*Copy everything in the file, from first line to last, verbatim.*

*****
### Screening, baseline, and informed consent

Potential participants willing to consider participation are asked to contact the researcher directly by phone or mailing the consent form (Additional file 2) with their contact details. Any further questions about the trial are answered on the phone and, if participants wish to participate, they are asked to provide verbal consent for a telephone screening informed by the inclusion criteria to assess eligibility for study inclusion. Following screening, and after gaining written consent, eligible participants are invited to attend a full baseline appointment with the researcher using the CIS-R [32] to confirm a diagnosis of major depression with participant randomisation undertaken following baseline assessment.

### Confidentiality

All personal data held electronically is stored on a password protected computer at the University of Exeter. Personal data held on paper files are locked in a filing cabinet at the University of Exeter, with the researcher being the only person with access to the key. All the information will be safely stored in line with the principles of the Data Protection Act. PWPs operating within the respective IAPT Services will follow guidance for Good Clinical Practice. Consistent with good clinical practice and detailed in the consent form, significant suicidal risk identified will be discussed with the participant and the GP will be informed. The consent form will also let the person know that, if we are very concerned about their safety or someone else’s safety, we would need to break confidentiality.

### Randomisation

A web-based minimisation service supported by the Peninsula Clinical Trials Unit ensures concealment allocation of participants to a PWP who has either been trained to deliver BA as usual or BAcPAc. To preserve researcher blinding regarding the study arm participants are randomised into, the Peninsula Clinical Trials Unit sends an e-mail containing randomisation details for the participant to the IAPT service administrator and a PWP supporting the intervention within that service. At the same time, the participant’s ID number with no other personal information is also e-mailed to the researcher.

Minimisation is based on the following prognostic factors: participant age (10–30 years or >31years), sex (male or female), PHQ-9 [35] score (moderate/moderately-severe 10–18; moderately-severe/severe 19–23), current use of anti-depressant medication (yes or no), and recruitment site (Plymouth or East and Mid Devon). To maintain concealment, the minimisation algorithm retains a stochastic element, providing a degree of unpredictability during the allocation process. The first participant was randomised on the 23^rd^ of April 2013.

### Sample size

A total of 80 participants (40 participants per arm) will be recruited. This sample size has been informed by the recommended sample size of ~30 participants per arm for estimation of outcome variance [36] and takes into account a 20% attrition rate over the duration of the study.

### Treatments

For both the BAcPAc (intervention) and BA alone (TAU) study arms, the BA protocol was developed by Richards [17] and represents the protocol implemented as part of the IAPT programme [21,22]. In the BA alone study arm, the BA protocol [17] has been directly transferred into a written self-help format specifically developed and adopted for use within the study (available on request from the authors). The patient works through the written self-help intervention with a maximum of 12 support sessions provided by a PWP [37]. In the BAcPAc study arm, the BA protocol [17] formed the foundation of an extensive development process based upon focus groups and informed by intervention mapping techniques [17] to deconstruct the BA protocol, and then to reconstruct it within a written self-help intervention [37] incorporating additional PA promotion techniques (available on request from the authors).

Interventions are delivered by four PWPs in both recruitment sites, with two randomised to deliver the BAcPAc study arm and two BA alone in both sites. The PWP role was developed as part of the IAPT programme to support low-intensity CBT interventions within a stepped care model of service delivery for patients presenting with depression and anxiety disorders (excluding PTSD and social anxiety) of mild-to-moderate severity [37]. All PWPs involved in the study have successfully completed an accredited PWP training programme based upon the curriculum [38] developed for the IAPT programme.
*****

### Screening, baseline, and informed consent

Potential participants willing to consider participation are asked to contact the researcher directly by phone or mailing the consent form (Additional file 2) with their contact details. Any further questions about the trial are answered on the phone and, if participants wish to participate, they are asked to provide verbal consent for a telephone screening informed by the inclusion criteria to assess eligibility for study inclusion. Following screening, and after gaining written consent, eligible participants are invited to attend a full baseline appointment with the researcher using the CIS-R [32] to confirm a diagnosis of major depression with participant randomisation undertaken following baseline assessment.

### Confidentiality

All personal data held electronically is stored on a password protected computer at the University of Exeter. Personal data held on paper files are locked in a filing cabinet at the University of Exeter, with the researcher being the only person with access to the key. All the information will be safely stored in line with the principles of the Data Protection Act. PWPs operating within the respective IAPT Services will follow guidance for Good Clinical Practice. Consistent with good clinical practice and detailed in the consent form, significant suicidal risk identified will be discussed with the participant and the GP will be informed. The consent form will also let the person know that, if we are very concerned about their safety or someone else’s safety, we would need to break confidentiality.

### Randomisation

A web-based minimisation service supported by the Peninsula Clinical Trials Unit ensures concealment allocation of participants to a PWP who has either been trained to deliver BA as usual or BAcPAc. To preserve researcher blinding regarding the study arm participants are randomised into, the Peninsula Clinical Trials Unit sends an e-mail containing randomisation details for the participant to the IAPT service administrator and a PWP supporting the intervention within that service. At the same time, the participant’s ID number with no other personal information is also e-mailed to the researcher.

Minimisation is based on the following prognostic factors: participant age (10–30 years or >31years), sex (male or female), PHQ-9 [35] score (moderate/moderately-severe 10–18; moderately-severe/severe 19–23), current use of anti-depressant medication (yes or no), and recruitment site (Plymouth or East and Mid Devon). To maintain concealment, the minimisation algorithm retains a stochastic element, providing a degree of unpredictability during the allocation process. The first participant was randomised on the 23^rd^ of April 2013.

### Sample size

A total of 80 participants (40 participants per arm) will be recruited. This sample size has been informed by the recommended sample size of ~30 participants per arm for estimation of outcome variance [36] and takes into account a 20% attrition rate over the duration of the study.

### Treatments

For both the BAcPAc (intervention) and BA alone (TAU) study arms, the BA protocol was developed by Richards [17] and represents the protocol implemented as part of the IAPT programme [21,22]. In the BA alone study arm, the BA protocol [17] has been directly transferred into a written self-help format specifically developed and adopted for use within the study (available on request from the authors). The patient works through the written self-help intervention with a maximum of 12 support sessions provided by a PWP [37]. In the BAcPAc study arm, the BA protocol [17] formed the foundation of an extensive development process based upon focus groups and informed by intervention mapping techniques [17] to deconstruct the BA protocol, and then to reconstruct it within a written self-help intervention [37] incorporating additional PA promotion techniques (available on request from the authors).

Interventions are delivered by four PWPs in both recruitment sites, with two randomised to deliver the BAcPAc study arm and two BA alone in both sites. The PWP role was developed as part of the IAPT programme to support low-intensity CBT interventions within a stepped care model of service delivery for patients presenting with depression and anxiety disorders (excluding PTSD and social anxiety) of mild-to-moderate severity [37]. All PWPs involved in the study have successfully completed an accredited PWP training programme based upon the curriculum [38] developed for the IAPT programme.